Leading Spanish dailies of all poitical hues agree that Sunday's election result is a shock punishment for the Popular Party government of Jose Maria Aznar in the wake of the Madrid bombings.
The rightist press which backed Mr Aznar's government believes it lost because it was falsely perceived to have manipulated the bombings for electoral advantage. These papers also acknowledge the unpopularity of Spanish involvement in the Iraq war.
Newspapers taking a more independent line or backing the socialists also see the Iraq war as a decisive factor in the election outcome.
For the pro-socialist El Pais, it is "a political upheaval" but "the political system and democracy have been strengthened by these elections".
It believes many voters who had previously abandoned it, had returned to the socialist party, and the Popular Party (PP) "suffered a disaster".
"Voters have savaged the politics of Jose Maria Aznar and his successor Mariano Rajoy has paid the price. The rupture of political dialogue with the nationalists, foreign policy and particularly the decision to take Spain into the Iraq war have all been soundly rejected by the electorate."
The independent El Mundo agrees that the vote is "punishment for Aznar for which Rajoy paid the price" and the PP "suffered an electoral debacle".
"Never in the history of democracy has a party with an absolute majority been forced into opposition."
El Mundo feels that the then government's "precipitate action" in blaming the Basque separatist group Eta for the Madrid bombings "caused many citizens to doubt its judgement".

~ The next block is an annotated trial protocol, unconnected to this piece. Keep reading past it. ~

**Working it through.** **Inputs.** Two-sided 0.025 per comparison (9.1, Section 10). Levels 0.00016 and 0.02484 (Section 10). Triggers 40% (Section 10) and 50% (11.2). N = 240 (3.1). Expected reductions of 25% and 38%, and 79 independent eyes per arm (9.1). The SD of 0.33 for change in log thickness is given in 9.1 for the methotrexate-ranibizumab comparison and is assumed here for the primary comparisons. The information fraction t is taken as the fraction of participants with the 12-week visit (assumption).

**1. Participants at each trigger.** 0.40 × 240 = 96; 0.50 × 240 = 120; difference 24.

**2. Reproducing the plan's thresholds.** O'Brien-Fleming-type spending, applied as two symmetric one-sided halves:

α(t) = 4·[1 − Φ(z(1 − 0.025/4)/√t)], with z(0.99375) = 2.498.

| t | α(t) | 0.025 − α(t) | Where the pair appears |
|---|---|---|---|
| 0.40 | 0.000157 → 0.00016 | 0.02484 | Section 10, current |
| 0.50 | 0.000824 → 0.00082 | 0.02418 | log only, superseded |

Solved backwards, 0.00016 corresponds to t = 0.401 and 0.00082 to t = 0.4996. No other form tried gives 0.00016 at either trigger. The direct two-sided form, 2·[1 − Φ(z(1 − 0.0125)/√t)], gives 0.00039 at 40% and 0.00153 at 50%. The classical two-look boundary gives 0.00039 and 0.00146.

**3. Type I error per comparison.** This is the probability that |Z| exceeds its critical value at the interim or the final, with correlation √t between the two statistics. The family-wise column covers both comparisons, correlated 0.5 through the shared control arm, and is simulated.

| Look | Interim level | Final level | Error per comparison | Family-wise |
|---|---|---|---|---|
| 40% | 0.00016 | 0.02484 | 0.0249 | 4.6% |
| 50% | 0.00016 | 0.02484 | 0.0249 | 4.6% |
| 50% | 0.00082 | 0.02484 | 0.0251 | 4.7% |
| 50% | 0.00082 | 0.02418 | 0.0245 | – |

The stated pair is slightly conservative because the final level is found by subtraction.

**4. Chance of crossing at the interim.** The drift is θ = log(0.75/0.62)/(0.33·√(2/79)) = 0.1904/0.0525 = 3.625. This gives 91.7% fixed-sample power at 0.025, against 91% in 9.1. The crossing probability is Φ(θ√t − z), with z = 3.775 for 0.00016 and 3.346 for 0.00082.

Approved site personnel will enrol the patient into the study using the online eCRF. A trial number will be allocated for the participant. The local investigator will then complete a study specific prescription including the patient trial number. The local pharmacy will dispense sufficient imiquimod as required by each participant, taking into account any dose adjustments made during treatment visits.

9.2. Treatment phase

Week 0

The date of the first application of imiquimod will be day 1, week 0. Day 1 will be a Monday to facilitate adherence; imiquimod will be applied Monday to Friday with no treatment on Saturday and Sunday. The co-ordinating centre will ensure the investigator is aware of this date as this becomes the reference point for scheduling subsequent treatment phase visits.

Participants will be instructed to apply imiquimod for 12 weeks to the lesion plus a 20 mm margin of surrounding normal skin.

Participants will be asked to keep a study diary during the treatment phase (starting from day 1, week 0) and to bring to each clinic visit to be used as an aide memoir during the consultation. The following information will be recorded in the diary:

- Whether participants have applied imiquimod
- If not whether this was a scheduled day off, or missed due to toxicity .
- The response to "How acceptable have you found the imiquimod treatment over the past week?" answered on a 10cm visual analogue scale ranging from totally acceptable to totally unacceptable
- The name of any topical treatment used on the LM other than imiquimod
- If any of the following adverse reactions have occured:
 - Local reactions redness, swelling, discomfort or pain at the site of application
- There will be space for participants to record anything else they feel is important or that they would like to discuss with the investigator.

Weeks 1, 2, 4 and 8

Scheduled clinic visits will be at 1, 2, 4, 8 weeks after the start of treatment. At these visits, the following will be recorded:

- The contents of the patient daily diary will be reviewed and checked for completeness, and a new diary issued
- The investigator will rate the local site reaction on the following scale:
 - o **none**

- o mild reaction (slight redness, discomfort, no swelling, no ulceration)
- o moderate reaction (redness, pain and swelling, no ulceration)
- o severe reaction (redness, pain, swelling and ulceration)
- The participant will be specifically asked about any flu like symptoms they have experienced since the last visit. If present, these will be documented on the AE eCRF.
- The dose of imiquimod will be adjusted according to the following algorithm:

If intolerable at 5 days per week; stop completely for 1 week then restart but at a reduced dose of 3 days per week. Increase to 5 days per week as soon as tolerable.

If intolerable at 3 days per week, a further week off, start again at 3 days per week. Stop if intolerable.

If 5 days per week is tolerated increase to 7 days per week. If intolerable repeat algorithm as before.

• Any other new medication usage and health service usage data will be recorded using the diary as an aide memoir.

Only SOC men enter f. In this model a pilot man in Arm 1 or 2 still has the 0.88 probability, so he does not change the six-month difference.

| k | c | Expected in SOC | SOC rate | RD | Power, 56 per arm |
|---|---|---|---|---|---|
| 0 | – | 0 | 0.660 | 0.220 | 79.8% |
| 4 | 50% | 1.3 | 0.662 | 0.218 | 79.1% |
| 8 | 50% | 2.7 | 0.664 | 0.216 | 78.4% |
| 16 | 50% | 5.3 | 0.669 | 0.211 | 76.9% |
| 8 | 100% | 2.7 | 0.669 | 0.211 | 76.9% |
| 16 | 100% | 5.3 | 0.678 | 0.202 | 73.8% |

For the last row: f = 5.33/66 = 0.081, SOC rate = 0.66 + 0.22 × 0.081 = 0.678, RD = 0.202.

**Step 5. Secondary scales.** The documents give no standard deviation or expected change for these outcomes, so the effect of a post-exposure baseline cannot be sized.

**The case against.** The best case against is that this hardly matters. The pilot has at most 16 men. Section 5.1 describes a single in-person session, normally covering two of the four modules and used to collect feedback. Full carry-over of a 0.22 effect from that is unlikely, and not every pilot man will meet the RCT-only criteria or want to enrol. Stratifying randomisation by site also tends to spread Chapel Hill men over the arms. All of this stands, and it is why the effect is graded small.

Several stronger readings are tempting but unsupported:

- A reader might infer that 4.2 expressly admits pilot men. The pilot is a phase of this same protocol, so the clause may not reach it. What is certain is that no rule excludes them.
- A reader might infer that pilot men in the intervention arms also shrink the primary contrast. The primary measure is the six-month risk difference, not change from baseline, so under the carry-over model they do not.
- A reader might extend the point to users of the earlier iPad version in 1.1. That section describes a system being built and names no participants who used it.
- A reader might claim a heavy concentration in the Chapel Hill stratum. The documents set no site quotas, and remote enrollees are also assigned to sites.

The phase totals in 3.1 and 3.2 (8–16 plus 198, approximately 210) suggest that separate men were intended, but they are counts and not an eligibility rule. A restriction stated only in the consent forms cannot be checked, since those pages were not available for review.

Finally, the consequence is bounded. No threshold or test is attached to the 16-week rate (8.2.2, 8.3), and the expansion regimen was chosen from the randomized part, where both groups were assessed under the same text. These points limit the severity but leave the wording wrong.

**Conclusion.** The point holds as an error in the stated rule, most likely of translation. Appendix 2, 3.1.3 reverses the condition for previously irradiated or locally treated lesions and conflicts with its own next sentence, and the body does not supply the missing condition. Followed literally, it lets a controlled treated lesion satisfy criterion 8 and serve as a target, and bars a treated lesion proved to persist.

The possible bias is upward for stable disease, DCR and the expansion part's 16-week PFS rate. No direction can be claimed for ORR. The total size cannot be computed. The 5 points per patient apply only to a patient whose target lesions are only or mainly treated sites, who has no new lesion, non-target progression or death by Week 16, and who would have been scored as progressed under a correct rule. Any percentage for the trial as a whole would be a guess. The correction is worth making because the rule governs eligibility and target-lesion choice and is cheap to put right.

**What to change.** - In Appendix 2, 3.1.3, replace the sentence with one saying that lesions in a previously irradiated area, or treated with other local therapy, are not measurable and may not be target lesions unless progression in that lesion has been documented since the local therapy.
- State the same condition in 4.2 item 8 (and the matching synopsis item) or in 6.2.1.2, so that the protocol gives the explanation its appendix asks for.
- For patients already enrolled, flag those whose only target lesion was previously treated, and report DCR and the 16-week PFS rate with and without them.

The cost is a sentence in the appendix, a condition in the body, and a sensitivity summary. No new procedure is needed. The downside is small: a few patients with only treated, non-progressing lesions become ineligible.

"The growing likelihood of al-Qaeda involvement renewed the mistrust over Aznar's grave error in placing himself under the banner of Bush."
El Mundo praises the "style and fair play of [socialist leader Jose Luis Rodriguez] Zapatero which the electorate has come to appreciate".
"But he faces considerable challenges, like leading the fight against terrorism, retrieving a balance in foreign policy, giving an impulse to the regeneration of democracy, and responding to the demands of the Basques and the nationalists."
In an editorial headlined "Three days which changed Spain" the pro-PP daily ABC acknowledges the "legitimacy" of the vote while castigating what it views as "the most reprehensible exercise of manipulation and sectarianism which saw election day dawn with a democratic party under the cosh".
"The socialist party, the legitimate and clean winner of these elections, will need to reflect calmly on the cost of such practices."
It blames "those seeking to take advantage of the social turmoil" for making the PP government a scapegoat.
Response to terror
Another pro-PP daily, La Razon, congratulates the socialists, recognising the election as a "manifestation of democratic coexistence and a calm response to terrorism".
It also believes that a decisive factor in the socialist victory was "the perception among many voters that Jose Maria Aznar compromised us in an unjust war in Iraq in close alliance with the US".
La Razon argues that the election result leaves open a raft of possibilities for the socialists, including an alliance with a variety of nationalist parties, among them, the more radical Catalans.
"We hope that the new government knows how to rein in the radicals," is its parting plea.
BBC Monitoring, based in Caversham in southern England, selects and translates information from radio, television, press, news agencies and the Internet from 150 countries in more than 70 languages.